My first purchase after monetizing this blog will be a radio scanner (or maybe an iphone if somebody makes an app like that) but until then gut intuition and luck work pretty well.
On Monday I decided to up pick my 4-year-old at preschool a little early, so I'm driving though town center at 11:30 AM and instantly spot two marked cruisers near the bank, but the unmarked car behind one of them tipped me instantly. Why would the chief (who usually walks uptown to get his coffee at The Black Sheep) drive his car to Bank of America, less than 1,000 yards from the police station? Obviously he was in a hurry.
So I double park, snap a couple pictures grab my daughter, speed home, compose a short twitter-like lead and post the breaking news story first (with photos).
Yesterday I go to the APD blog at 12:44 PM and spot the breaking news, stop-the-presses information they had just that minute uploaded about capturing the second perp in the Great Town Center Bank Caper.
So I again compose a twitter-like lead, create a hot link to their timely post and update my post at 12:45 PM, then quickly send a link to my friends at the Gazette, Republican, and Ch 22 TV. Then wait...and watch. As Commander Spock would say, "fascinating."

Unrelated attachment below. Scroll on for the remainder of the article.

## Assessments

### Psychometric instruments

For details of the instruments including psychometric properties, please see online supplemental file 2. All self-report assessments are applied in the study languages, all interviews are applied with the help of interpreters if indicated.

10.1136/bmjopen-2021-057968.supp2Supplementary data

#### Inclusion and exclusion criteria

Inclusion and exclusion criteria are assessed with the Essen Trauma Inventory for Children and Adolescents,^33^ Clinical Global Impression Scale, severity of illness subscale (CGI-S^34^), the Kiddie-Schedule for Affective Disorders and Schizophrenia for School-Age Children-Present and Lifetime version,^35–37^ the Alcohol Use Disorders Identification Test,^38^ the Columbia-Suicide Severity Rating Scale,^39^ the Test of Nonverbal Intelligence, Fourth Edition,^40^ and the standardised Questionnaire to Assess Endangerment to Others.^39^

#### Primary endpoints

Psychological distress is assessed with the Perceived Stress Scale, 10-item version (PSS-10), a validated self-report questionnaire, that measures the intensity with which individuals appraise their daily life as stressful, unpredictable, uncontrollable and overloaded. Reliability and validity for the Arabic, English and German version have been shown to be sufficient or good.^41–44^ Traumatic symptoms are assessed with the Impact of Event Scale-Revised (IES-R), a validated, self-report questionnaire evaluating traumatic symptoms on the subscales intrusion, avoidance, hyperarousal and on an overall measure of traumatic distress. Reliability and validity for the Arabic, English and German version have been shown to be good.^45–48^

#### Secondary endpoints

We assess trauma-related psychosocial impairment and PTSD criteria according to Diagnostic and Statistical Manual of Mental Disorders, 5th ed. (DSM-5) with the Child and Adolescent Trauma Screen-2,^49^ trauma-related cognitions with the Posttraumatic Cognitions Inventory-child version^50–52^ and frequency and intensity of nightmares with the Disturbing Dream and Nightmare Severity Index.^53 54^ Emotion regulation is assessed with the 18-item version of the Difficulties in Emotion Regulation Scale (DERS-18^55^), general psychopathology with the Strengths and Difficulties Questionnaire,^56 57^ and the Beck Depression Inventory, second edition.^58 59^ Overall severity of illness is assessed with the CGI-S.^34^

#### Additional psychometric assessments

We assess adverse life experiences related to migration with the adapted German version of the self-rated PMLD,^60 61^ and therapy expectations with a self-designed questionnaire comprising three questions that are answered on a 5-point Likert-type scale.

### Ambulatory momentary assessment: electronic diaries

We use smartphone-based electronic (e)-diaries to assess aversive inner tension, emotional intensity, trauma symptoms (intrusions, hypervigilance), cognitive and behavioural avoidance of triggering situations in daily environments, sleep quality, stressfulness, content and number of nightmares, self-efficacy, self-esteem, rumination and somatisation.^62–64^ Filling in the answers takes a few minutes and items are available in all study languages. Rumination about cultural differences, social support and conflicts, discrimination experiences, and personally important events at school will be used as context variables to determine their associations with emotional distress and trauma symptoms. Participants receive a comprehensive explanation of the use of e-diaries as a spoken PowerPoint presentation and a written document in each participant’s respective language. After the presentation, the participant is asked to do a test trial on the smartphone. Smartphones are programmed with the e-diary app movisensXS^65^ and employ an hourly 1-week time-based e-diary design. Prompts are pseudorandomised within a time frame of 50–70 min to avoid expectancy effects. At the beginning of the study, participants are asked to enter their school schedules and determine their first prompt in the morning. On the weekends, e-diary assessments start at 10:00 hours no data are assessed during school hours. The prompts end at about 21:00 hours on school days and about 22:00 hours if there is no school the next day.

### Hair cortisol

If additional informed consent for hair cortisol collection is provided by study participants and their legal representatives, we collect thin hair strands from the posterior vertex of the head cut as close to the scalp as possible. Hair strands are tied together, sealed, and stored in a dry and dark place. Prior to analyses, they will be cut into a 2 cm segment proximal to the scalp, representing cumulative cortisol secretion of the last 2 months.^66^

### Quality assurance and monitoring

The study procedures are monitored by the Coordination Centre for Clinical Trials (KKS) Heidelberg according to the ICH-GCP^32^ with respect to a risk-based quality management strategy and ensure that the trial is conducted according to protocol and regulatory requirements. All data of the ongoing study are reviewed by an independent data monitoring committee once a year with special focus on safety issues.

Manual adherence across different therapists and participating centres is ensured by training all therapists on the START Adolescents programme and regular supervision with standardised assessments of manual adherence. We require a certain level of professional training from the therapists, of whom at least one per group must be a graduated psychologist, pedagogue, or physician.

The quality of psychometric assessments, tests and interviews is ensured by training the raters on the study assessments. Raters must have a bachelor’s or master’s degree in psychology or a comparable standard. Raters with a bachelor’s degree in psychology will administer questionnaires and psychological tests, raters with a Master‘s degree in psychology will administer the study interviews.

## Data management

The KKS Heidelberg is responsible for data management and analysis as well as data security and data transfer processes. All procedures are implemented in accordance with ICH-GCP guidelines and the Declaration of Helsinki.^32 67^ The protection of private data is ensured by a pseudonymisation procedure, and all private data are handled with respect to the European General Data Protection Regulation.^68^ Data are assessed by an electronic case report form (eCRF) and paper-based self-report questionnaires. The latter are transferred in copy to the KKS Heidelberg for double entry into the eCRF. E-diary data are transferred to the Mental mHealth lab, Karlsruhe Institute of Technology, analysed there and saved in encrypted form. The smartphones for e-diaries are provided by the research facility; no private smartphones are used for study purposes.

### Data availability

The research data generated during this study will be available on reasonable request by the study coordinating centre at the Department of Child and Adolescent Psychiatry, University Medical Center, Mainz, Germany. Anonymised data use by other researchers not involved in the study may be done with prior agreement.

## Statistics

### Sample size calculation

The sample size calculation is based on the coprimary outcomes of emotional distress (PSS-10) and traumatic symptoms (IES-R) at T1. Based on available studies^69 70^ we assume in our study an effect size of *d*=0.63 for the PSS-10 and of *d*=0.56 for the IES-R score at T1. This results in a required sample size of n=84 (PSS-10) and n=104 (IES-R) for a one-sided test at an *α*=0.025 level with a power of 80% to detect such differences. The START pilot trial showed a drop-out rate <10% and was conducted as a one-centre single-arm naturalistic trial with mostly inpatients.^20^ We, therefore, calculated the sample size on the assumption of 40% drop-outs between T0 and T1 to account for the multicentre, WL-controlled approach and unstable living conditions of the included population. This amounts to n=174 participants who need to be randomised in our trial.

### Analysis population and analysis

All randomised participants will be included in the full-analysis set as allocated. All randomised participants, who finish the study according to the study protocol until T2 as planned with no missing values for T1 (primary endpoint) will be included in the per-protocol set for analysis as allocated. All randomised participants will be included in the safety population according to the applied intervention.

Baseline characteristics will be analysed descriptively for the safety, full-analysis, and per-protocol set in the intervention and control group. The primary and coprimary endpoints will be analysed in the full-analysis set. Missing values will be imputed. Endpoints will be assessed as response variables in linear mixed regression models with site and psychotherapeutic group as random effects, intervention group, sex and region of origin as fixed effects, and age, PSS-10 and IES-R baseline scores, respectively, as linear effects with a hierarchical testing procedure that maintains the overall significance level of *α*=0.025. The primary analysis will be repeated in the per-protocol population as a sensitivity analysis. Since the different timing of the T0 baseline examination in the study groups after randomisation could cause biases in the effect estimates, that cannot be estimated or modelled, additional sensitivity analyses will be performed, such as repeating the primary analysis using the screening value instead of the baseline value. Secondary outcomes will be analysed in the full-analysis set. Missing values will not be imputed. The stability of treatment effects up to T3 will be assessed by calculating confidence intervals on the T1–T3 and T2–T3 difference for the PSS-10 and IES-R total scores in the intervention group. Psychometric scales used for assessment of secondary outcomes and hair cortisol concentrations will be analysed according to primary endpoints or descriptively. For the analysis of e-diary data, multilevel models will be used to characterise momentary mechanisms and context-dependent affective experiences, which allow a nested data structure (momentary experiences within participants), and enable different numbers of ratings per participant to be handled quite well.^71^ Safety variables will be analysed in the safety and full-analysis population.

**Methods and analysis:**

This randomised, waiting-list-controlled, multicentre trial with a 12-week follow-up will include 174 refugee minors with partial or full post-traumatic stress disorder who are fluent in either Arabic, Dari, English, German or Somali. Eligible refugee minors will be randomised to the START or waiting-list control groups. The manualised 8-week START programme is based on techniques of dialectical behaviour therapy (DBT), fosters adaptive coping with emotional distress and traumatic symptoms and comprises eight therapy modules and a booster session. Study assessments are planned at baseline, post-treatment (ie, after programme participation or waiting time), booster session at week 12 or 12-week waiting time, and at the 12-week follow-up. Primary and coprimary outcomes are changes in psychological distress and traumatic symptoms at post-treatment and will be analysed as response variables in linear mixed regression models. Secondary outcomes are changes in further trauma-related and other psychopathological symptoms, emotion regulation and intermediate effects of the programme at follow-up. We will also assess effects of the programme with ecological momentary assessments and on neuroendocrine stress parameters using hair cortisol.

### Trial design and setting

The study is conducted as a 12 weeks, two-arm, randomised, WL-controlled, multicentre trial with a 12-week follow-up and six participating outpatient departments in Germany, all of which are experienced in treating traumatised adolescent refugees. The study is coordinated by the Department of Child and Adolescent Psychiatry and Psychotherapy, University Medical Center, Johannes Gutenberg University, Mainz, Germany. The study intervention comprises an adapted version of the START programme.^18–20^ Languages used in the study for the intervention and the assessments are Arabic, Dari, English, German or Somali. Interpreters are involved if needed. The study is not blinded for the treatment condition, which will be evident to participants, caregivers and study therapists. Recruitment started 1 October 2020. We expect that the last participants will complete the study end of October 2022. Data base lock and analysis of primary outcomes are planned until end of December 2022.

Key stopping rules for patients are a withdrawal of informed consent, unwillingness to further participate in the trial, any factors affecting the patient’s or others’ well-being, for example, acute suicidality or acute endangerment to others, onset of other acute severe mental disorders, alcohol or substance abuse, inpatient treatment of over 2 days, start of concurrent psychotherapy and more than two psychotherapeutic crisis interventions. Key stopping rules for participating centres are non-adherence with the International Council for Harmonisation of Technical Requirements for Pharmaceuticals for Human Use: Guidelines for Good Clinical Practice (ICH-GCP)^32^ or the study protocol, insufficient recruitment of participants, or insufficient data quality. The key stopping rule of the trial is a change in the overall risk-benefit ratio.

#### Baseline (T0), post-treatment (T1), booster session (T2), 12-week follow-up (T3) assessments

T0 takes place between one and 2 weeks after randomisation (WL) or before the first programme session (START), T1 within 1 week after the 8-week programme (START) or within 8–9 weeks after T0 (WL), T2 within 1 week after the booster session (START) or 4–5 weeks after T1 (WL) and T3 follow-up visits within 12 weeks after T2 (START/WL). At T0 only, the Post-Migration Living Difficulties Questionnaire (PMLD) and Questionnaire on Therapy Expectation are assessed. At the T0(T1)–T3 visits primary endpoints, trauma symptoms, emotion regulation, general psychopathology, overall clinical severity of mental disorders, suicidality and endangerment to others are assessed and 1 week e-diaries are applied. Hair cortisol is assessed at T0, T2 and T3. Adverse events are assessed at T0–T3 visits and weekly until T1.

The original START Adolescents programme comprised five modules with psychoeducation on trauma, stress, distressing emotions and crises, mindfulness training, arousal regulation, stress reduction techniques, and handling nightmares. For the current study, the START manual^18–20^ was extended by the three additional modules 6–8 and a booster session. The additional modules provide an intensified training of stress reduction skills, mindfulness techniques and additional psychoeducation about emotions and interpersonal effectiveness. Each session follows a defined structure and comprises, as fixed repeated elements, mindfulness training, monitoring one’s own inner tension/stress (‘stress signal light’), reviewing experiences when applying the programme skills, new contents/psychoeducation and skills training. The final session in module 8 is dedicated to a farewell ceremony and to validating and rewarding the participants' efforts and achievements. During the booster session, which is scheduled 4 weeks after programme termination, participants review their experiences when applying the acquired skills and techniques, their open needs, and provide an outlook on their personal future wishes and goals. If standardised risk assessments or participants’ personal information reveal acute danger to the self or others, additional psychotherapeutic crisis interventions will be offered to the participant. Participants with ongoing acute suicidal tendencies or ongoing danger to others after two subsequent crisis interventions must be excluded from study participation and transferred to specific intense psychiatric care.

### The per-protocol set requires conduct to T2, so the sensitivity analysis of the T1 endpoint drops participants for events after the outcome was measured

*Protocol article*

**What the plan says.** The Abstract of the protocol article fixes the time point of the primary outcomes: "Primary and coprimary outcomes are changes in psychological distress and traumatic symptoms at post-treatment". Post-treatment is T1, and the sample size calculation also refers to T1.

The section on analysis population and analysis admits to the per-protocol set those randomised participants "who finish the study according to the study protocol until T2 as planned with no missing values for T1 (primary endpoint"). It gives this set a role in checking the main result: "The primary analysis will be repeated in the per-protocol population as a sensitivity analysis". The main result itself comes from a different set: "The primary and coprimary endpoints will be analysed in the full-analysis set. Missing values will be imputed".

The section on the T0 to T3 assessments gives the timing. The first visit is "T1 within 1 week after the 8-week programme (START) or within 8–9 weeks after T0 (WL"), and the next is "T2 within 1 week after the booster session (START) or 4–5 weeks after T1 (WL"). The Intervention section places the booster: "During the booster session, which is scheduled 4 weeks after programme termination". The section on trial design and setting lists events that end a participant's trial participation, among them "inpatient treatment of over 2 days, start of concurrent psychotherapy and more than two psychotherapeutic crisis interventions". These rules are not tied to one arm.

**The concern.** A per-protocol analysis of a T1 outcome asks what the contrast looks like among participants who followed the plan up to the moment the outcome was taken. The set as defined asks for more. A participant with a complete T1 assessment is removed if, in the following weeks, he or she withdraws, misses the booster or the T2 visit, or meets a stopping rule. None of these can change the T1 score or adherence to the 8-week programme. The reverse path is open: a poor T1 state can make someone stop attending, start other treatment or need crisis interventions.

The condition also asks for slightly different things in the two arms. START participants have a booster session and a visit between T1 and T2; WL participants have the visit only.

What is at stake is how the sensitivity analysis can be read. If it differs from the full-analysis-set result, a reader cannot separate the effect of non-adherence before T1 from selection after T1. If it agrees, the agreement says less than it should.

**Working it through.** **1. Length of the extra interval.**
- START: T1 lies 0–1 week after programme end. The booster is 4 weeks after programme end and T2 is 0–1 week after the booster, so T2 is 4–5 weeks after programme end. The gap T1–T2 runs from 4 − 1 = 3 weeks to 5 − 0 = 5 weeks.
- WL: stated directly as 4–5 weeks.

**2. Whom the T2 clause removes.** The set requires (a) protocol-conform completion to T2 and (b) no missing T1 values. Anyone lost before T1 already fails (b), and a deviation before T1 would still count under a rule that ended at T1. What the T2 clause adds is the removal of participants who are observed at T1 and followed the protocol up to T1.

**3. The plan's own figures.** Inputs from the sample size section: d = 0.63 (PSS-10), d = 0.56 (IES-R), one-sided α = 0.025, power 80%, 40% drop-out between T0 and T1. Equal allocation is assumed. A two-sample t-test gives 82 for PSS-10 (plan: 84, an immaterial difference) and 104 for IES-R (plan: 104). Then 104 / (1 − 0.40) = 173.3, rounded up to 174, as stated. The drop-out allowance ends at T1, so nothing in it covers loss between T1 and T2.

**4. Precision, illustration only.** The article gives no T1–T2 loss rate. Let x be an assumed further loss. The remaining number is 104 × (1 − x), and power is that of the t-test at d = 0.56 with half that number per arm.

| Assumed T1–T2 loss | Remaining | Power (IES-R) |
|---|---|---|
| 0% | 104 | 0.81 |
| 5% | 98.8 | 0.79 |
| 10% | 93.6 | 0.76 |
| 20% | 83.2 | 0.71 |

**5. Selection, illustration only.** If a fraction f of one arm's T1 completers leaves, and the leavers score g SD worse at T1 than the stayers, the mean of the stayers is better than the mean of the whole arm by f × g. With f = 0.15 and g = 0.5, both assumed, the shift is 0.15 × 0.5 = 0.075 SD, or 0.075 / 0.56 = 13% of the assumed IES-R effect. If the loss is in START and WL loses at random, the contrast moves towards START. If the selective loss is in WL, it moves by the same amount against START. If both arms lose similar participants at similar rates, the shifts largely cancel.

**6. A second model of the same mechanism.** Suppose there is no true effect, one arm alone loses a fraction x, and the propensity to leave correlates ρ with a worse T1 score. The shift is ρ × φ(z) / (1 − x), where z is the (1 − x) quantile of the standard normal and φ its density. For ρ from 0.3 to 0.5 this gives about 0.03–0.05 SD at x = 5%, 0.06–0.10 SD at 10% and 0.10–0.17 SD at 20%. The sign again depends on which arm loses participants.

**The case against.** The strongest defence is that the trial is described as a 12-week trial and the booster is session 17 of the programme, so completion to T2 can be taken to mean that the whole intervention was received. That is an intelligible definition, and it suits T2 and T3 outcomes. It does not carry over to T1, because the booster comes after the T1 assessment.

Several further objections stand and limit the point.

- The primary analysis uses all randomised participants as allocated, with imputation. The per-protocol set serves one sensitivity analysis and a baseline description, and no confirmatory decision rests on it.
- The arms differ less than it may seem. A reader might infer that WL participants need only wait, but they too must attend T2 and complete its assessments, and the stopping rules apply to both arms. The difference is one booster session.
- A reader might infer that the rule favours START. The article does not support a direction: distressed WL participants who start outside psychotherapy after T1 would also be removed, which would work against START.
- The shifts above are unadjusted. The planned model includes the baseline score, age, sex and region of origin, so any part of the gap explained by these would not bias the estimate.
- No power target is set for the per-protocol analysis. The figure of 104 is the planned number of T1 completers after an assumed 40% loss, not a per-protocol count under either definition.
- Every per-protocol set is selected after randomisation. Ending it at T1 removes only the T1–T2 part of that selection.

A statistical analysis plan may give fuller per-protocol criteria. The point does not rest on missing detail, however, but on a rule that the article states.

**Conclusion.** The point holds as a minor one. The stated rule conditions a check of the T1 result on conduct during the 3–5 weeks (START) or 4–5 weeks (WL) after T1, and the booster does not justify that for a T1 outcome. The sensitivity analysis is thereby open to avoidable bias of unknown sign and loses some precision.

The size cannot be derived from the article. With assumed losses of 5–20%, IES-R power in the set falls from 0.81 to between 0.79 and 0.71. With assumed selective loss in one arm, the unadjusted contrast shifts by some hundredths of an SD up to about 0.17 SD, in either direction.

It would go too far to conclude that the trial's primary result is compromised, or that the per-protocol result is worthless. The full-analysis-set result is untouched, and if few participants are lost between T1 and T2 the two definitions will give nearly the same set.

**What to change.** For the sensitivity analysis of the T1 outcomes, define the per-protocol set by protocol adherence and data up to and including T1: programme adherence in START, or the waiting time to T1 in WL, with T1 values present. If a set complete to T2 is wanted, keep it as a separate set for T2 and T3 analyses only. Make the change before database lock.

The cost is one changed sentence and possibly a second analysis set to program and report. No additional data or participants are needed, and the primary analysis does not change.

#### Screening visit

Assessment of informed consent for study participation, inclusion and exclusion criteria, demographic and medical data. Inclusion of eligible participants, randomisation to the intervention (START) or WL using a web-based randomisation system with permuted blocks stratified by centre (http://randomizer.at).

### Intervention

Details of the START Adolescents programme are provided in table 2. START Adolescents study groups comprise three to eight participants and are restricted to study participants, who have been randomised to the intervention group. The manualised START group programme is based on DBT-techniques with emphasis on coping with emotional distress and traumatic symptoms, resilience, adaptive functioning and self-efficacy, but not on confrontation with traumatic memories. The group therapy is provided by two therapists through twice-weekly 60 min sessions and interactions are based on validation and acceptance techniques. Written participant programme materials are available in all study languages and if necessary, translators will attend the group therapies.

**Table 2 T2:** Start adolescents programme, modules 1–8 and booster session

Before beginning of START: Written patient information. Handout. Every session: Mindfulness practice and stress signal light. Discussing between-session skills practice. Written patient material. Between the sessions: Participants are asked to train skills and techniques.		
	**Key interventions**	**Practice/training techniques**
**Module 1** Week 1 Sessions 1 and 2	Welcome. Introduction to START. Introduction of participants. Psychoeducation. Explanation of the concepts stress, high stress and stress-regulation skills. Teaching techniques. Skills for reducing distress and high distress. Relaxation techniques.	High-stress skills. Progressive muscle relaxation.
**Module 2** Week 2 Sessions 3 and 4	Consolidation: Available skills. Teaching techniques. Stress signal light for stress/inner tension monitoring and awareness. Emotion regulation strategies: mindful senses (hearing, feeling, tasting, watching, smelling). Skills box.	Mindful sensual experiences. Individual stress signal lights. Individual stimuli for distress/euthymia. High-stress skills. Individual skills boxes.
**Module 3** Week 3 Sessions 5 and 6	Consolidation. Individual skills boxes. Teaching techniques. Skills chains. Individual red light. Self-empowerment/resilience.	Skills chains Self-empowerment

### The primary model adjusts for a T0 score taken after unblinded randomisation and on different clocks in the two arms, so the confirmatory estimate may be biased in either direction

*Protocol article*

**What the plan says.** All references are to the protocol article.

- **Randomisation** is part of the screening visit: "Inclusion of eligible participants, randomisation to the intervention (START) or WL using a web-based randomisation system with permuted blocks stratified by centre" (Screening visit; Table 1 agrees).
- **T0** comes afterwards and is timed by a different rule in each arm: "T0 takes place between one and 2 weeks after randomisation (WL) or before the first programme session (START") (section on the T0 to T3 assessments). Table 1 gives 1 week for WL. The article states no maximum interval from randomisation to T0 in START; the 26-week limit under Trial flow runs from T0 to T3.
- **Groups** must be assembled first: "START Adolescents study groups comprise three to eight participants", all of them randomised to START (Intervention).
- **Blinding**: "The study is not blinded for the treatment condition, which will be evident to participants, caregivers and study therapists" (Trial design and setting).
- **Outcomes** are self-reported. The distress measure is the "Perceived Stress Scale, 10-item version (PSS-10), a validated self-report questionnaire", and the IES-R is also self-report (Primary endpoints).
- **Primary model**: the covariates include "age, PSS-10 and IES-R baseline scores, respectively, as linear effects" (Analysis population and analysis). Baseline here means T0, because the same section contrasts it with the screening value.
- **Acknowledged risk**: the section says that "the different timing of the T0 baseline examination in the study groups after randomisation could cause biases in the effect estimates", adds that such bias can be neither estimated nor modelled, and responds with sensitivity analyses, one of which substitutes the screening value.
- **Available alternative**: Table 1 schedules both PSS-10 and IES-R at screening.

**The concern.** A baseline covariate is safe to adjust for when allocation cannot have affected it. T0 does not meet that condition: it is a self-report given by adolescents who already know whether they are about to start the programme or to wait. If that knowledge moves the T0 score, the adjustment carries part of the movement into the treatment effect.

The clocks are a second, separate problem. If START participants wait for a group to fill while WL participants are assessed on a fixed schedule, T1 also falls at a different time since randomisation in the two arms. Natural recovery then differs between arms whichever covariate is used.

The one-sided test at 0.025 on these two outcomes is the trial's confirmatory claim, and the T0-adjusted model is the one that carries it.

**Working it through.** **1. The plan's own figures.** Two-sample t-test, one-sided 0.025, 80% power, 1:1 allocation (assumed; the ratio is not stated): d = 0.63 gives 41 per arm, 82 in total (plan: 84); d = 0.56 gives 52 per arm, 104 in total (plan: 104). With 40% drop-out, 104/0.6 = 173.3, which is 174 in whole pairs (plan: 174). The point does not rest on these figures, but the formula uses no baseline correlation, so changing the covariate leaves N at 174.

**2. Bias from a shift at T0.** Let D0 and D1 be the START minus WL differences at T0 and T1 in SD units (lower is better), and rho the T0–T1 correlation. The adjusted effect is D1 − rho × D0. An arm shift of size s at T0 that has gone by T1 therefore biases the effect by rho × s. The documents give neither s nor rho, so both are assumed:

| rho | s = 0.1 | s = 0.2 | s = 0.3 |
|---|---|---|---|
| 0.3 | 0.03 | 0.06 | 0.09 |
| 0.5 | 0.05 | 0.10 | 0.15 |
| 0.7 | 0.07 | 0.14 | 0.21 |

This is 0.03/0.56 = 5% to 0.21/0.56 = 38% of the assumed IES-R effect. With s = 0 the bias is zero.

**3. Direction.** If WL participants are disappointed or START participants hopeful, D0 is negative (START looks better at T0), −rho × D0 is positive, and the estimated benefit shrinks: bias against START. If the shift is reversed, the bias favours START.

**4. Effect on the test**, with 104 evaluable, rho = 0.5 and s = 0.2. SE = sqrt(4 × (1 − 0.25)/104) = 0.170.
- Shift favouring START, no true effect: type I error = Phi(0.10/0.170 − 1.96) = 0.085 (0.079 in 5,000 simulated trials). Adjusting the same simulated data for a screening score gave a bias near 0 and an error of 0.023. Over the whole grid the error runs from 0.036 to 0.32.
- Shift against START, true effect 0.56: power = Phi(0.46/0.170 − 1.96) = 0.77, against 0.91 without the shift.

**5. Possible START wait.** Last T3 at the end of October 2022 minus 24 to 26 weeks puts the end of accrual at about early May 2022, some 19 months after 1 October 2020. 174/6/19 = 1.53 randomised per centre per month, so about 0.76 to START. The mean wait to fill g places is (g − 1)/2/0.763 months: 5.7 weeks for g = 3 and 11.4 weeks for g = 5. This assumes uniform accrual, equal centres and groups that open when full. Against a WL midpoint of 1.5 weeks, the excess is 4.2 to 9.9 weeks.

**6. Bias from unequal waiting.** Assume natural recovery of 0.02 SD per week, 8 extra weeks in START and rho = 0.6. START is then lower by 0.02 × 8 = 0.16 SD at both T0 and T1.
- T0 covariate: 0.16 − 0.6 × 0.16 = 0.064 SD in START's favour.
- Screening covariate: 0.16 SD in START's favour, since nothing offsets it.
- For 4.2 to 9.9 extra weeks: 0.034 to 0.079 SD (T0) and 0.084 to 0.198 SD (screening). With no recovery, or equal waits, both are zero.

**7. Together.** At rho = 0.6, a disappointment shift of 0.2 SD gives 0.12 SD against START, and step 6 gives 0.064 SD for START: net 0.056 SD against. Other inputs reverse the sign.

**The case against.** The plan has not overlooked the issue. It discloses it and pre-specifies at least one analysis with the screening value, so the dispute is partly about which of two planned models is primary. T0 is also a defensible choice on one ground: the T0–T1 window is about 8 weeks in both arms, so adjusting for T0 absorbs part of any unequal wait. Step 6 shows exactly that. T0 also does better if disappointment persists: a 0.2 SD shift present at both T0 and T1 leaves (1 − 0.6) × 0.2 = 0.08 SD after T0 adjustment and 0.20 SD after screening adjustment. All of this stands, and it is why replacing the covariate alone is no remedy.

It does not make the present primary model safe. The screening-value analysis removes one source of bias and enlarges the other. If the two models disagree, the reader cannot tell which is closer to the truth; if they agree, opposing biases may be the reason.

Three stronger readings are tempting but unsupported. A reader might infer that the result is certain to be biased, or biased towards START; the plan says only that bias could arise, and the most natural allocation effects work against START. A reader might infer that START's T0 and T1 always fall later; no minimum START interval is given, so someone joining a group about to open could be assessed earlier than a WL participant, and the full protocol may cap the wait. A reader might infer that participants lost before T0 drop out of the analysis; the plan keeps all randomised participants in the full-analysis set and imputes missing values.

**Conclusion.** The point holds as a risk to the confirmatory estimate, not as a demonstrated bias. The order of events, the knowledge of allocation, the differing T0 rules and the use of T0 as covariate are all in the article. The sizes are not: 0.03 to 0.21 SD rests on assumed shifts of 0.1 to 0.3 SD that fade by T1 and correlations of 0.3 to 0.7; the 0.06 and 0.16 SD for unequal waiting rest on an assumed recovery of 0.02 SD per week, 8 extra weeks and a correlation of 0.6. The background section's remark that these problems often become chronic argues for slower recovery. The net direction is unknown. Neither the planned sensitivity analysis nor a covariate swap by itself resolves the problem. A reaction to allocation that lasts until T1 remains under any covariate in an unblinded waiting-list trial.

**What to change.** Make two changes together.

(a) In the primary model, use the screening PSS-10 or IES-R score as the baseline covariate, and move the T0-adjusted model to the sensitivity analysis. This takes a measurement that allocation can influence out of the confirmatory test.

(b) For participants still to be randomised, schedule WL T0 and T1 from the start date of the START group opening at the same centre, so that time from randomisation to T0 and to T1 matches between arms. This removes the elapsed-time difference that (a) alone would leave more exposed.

Ch 22 was first to post online the hot story around 1:05 PM, the Springfield Republican second at 1:20 PM and the Gazette third about five minutes later. But not one of them credited the Amherst Police blog as the source of information.
I also sent the link to my friend Mary Serreze who owns the hyperlocal news site Northampton Media and she instantly published the link under the headline "Amherst Police Department Blog: 2nd Arrest Made in Bank Robbery
Journalists should always "consider the source" when gathering information; but it should not matter in the least the means by which that information is disseminated. And for the understaffed police department it's a lot easier to publish a press release on their blog rather than individually field phone calls, emails, and in-person requests for interviews from multiple media outlets.
The Internet is the most powerful journalistic tool to come along since the invention of the printing press. Embrace it!